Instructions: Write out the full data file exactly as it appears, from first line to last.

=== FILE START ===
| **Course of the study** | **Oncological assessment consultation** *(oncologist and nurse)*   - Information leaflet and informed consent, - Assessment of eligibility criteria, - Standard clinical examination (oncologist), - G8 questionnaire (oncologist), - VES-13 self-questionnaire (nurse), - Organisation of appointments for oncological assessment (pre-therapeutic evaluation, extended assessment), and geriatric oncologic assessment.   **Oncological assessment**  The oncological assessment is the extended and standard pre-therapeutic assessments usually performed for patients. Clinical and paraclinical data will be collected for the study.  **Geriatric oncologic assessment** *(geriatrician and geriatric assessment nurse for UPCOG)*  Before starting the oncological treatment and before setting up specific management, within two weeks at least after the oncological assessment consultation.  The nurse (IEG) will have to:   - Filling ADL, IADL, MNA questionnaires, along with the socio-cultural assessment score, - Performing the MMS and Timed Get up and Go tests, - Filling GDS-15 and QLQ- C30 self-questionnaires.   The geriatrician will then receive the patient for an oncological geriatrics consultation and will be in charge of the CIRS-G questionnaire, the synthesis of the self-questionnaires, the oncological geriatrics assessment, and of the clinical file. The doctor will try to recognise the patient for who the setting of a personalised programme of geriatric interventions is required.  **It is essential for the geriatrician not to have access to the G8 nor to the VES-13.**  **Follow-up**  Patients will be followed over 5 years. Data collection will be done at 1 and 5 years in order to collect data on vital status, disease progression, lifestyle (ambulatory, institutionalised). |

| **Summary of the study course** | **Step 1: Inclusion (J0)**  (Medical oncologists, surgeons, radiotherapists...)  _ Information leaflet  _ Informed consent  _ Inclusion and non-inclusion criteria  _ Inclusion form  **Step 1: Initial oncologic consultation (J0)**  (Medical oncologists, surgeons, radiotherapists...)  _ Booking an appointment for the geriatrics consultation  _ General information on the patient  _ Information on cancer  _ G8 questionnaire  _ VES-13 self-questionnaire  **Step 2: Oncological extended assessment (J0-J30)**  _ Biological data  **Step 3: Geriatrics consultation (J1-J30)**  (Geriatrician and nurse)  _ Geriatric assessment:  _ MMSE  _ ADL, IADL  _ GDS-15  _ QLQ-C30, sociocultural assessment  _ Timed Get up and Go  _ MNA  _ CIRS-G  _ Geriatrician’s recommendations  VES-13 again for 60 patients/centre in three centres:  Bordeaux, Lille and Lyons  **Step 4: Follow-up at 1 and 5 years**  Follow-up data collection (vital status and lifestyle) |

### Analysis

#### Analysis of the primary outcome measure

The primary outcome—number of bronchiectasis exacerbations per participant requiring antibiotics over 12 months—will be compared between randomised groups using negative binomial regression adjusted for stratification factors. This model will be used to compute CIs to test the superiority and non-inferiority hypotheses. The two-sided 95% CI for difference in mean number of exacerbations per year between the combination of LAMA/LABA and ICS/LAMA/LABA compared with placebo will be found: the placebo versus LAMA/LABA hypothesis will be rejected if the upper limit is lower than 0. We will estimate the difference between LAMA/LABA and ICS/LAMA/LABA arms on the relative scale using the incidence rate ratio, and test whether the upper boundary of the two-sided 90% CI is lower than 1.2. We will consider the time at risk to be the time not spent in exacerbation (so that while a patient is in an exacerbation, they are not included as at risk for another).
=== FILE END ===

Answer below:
| **Course of the study** | **Oncological assessment consultation** *(oncologist and nurse)*   - Information leaflet and informed consent, - Assessment of eligibility criteria, - Standard clinical examination (oncologist), - G8 questionnaire (oncologist), - VES-13 self-questionnaire (nurse), - Organisation of appointments for oncological assessment (pre-therapeutic evaluation, extended assessment), and geriatric oncologic assessment.   **Oncological assessment**  The oncological assessment is the extended and standard pre-therapeutic assessments usually performed for patients. Clinical and paraclinical data will be collected for the study.  **Geriatric oncologic assessment** *(geriatrician and geriatric assessment nurse for UPCOG)*  Before starting the oncological treatment and before setting up specific management, within two weeks at least after the oncological assessment consultation.  The nurse (IEG) will have to:   - Filling ADL, IADL, MNA questionnaires, along with the socio-cultural assessment score, - Performing the MMS and Timed Get up and Go tests, - Filling GDS-15 and QLQ- C30 self-questionnaires.   The geriatrician will then receive the patient for an oncological geriatrics consultation and will be in charge of the CIRS-G questionnaire, the synthesis of the self-questionnaires, the oncological geriatrics assessment, and of the clinical file. The doctor will try to recognise the patient for who the setting of a personalised programme of geriatric interventions is required.  **It is essential for the geriatrician not to have access to the G8 nor to the VES-13.**  **Follow-up**  Patients will be followed over 5 years. Data collection will be done at 1 and 5 years in order to collect data on vital status, disease progression, lifestyle (ambulatory, institutionalised). |

| **Summary of the study course** | **Step 1: Inclusion (J0)**  (Medical oncologists, surgeons, radiotherapists...)  _ Information leaflet  _ Informed consent  _ Inclusion and non-inclusion criteria  _ Inclusion form  **Step 1: Initial oncologic consultation (J0)**  (Medical oncologists, surgeons, radiotherapists...)  _ Booking an appointment for the geriatrics consultation  _ General information on the patient  _ Information on cancer  _ G8 questionnaire  _ VES-13 self-questionnaire  **Step 2: Oncological extended assessment (J0-J30)**  _ Biological data  **Step 3: Geriatrics consultation (J1-J30)**  (Geriatrician and nurse)  _ Geriatric assessment:  _ MMSE  _ ADL, IADL  _ GDS-15  _ QLQ-C30, sociocultural assessment  _ Timed Get up and Go  _ MNA  _ CIRS-G  _ Geriatrician’s recommendations  VES-13 again for 60 patients/centre in three centres:  Bordeaux, Lille and Lyons  **Step 4: Follow-up at 1 and 5 years**  Follow-up data collection (vital status and lifestyle) |

### Analysis

#### Analysis of the primary outcome measure

The primary outcome—number of bronchiectasis exacerbations per participant requiring antibiotics over 12 months—will be compared between randomised groups using negative binomial regression adjusted for stratification factors. This model will be used to compute CIs to test the superiority and non-inferiority hypotheses. The two-sided 95% CI for difference in mean number of exacerbations per year between the combination of LAMA/LABA and ICS/LAMA/LABA compared with placebo will be found: the placebo versus LAMA/LABA hypothesis will be rejected if the upper limit is lower than 0. We will estimate the difference between LAMA/LABA and ICS/LAMA/LABA arms on the relative scale using the incidence rate ratio, and test whether the upper boundary of the two-sided 90% CI is lower than 1.2. We will consider the time at risk to be the time not spent in exacerbation (so that while a patient is in an exacerbation, they are not included as at risk for another).